Most parents would want their children to be screened for cigarette smoke exposure when they visit their pediatricians, according to a study published Monday in Pediatrics.

Researchers at Massachusetts General Hospital for Children surveyed 477 smoking discount cigarettes and non-smoking parents on whether or not they would want to have their children tested for the exposure as part of a routine primary care visit -- and found that 60 percent of them would.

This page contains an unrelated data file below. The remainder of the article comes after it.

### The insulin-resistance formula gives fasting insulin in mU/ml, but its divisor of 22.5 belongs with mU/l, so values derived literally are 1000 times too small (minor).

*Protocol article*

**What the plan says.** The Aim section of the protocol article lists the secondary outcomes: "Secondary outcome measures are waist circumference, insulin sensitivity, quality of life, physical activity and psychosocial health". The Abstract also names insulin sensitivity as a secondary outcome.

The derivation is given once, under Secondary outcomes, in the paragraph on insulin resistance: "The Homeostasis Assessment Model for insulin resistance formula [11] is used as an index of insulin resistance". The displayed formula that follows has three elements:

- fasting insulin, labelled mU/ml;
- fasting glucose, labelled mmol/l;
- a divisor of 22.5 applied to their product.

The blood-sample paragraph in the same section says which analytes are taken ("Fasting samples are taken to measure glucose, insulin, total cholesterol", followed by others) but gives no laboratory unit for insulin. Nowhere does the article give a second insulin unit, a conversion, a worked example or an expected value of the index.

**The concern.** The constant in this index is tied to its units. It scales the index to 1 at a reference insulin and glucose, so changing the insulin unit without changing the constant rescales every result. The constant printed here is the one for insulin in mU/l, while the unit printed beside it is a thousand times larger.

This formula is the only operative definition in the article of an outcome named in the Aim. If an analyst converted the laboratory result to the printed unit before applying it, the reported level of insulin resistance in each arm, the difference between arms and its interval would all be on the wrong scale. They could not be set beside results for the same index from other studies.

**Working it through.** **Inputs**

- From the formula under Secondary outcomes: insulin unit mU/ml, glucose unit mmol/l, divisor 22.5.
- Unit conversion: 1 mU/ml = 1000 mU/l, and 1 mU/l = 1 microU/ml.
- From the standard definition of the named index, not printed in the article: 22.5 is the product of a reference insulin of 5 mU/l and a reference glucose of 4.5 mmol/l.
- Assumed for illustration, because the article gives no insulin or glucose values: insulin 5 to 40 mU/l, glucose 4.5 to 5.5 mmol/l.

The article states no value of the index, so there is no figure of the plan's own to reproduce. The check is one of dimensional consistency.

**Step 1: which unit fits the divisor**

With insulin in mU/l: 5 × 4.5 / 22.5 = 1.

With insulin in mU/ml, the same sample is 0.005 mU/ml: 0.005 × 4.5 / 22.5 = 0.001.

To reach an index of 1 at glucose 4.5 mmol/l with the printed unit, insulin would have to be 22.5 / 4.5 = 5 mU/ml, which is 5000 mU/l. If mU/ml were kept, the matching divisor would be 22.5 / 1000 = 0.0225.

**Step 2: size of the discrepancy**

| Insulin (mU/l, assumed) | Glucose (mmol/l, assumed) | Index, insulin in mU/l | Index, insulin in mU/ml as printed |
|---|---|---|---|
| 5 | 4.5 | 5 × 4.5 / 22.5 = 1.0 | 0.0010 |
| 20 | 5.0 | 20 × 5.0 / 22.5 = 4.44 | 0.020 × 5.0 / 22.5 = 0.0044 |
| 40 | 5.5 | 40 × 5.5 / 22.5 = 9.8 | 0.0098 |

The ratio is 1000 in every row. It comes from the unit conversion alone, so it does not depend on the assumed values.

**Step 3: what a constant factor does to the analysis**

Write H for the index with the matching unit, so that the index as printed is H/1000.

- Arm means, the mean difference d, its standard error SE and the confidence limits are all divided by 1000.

Although tests to measure children's exposure to discount cigarettes smoke exist, they are not currently used in child healthcare settings. If they were, parents who smoke discount cigarettes would get a better idea about whether their efforts to keep their children away from secondhand cigarettes smoke are successful or not.

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